Banking Organization Capital Plans and Stress Tests: Federal Reserve Finalizes Elimination of the Qualitative CCAR Assessment for Smaller Firms, Reduction in the De Minimis Exception for Additional Capital Distributions, and Other Notable Revisions to Its Capital Plan and Stress Testing Rules

Sullivan & Cromwell LLP - February 1, 2017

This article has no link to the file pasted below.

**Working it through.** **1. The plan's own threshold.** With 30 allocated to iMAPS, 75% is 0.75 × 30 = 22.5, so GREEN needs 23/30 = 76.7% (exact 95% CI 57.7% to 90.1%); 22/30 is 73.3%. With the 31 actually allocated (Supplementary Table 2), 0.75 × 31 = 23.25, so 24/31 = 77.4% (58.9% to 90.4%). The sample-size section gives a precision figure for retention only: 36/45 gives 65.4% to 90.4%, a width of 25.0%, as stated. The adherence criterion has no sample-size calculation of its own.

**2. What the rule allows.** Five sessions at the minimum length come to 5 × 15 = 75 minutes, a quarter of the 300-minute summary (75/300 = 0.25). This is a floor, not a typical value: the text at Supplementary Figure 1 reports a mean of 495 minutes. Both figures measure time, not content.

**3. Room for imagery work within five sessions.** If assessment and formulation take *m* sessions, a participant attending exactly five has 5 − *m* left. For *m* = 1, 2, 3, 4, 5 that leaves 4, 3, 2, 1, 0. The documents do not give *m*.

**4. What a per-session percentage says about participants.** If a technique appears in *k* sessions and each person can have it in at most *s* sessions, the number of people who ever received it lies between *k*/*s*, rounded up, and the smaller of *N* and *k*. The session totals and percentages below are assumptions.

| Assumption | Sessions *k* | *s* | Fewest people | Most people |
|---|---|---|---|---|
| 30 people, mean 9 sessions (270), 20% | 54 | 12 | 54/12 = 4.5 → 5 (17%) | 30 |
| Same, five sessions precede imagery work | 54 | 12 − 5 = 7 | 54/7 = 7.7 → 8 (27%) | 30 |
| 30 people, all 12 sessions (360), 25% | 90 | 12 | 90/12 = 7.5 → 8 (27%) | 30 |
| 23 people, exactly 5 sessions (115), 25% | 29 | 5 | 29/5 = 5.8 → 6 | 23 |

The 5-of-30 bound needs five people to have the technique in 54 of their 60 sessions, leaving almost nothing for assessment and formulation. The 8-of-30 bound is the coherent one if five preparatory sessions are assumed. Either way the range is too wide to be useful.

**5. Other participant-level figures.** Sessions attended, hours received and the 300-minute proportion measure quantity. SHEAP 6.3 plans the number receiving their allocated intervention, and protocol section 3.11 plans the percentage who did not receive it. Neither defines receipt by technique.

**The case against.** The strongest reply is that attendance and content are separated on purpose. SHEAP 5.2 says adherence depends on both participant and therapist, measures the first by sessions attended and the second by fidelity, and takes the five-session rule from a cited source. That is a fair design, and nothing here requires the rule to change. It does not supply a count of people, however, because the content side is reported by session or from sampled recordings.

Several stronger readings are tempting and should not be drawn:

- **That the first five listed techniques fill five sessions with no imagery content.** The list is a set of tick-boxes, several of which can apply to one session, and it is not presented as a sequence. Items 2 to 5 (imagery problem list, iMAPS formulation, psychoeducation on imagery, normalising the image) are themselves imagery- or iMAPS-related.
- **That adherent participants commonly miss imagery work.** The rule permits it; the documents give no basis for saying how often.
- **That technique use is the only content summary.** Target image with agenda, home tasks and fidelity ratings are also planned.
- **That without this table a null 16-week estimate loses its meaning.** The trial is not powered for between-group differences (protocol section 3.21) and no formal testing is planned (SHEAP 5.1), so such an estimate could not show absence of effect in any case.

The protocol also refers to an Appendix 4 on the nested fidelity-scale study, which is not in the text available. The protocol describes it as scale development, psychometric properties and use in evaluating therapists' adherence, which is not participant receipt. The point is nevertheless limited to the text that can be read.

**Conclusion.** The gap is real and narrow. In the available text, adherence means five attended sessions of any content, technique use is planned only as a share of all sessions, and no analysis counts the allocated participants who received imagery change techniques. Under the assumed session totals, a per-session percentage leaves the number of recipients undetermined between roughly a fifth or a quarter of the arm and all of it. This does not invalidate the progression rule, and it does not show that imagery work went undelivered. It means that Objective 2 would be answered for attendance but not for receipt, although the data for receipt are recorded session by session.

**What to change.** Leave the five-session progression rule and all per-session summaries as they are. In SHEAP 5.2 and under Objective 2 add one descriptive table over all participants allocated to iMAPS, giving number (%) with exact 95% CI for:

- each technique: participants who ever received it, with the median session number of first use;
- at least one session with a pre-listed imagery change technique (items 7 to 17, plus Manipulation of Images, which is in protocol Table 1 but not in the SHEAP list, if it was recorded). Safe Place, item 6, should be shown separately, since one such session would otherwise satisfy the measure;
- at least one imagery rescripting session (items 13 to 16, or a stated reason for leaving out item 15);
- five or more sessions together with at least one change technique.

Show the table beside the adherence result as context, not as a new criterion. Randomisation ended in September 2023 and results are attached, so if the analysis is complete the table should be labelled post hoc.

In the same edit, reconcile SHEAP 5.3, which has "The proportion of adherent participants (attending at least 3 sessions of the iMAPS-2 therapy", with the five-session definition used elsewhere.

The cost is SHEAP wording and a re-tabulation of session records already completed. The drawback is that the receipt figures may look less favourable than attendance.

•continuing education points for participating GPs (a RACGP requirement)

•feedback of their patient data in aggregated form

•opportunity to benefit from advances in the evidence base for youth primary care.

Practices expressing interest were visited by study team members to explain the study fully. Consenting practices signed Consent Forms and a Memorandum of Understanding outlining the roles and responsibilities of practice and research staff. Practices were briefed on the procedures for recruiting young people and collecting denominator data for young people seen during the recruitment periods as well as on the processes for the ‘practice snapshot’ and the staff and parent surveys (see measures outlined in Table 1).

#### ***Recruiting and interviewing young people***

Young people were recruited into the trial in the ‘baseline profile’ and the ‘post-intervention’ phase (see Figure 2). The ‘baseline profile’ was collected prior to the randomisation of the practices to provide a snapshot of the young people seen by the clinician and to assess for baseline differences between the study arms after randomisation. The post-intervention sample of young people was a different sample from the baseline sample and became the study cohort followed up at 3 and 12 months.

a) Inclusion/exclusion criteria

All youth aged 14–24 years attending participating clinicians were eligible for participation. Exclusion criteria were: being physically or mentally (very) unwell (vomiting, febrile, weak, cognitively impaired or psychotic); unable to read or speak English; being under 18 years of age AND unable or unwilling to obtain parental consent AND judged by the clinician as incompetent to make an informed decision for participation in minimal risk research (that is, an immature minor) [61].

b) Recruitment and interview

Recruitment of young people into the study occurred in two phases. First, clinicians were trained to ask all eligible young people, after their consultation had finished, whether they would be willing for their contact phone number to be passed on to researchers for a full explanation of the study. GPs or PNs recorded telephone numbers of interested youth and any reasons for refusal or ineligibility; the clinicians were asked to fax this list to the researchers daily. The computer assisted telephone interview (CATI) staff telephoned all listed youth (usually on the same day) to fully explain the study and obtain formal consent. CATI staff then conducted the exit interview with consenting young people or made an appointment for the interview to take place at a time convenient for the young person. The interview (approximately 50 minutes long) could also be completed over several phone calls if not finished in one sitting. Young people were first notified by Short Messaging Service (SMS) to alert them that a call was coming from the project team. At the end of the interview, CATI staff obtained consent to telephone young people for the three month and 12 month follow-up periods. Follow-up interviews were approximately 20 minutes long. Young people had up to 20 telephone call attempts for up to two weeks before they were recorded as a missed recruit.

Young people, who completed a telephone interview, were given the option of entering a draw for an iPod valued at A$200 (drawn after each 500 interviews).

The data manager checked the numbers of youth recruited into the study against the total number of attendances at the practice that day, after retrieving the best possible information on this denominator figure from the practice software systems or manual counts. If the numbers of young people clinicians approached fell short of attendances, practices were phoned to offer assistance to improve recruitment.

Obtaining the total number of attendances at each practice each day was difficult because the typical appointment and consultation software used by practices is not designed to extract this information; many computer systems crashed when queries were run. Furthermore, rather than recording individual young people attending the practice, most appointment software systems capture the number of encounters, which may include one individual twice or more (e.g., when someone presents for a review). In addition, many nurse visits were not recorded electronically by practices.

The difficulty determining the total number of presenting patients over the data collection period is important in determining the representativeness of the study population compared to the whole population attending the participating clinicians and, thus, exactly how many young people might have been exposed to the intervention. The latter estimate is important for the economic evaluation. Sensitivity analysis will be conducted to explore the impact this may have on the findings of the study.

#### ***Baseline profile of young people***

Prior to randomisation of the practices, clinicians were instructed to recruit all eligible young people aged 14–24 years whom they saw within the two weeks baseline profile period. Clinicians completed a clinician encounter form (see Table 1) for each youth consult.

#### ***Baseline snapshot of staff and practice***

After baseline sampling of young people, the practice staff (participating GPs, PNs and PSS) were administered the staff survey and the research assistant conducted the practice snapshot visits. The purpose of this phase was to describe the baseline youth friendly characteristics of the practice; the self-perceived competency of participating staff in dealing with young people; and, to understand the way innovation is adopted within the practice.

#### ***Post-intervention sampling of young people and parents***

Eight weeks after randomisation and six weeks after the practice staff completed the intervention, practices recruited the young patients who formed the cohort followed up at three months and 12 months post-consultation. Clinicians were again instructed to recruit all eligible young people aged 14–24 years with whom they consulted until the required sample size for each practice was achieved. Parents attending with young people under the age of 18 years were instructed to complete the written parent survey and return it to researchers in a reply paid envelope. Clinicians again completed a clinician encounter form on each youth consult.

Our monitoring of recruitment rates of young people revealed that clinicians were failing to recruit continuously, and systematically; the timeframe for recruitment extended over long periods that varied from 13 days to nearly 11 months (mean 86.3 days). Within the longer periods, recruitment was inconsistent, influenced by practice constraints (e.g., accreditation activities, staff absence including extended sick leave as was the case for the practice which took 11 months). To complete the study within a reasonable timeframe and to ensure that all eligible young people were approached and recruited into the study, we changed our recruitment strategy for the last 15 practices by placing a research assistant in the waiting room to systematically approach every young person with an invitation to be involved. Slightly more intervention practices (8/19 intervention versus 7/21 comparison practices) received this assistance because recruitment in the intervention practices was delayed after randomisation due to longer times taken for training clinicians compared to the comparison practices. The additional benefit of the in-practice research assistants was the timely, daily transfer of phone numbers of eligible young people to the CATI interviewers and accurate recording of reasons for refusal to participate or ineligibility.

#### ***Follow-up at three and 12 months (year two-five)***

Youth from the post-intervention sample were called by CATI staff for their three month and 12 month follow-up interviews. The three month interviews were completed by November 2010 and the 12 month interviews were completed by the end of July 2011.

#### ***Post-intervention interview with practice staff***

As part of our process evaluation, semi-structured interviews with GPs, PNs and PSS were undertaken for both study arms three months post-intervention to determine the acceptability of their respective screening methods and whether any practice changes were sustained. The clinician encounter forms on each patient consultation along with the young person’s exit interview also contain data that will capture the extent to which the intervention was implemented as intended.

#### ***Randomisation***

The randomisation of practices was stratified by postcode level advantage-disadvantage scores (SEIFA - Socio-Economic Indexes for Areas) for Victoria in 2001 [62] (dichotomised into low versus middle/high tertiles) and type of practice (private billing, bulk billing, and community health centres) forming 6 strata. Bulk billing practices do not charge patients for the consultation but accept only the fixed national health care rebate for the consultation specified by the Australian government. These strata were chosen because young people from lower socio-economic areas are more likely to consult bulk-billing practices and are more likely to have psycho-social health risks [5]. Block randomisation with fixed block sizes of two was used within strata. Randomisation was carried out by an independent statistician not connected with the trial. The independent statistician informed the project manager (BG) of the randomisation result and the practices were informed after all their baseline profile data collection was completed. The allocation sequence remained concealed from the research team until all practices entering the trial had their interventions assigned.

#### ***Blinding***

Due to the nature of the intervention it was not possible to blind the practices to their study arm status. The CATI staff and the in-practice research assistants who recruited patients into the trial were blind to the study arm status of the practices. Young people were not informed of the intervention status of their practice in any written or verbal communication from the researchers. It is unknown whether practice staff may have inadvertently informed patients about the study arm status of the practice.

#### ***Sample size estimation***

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On January 30, 2017, the Federal Reserve published a final rule,  initially proposed on September 26, 2016,  that will modify the CCAR capital plan and stress testing rules applicable to bank holding companies with $50 billion or more in total consolidated assets and U.S. intermediate holding companies of foreign banking organizations (collectively, “CCAR firms”).   Most notably, beginning with the 2017 CCAR and DFAST cycle, the final rule will exclude the capital plans of “large and noncomplex” CCAR firms (those that are not global systemically important banks, and that have less than $250 billion of total consolidated assets and less than $75 billion of total nonbank assets) from CCAR’s qualitative review, and the capital plans of large and noncomplex firms will no longer be subject to potential objection on qualitative grounds.  Beginning April 1, 2017, the final rule will also reduce the de minimis exception for capital distributions above the amount reflected in a CCAR firm’s capital plan from 1 percent of Tier 1 capital to 0.25 percent of Tier 1 capital.  Aside from modifying definition of “large and noncomplex,” the Federal Reserve adopted these and other key elements of rules generally as proposed.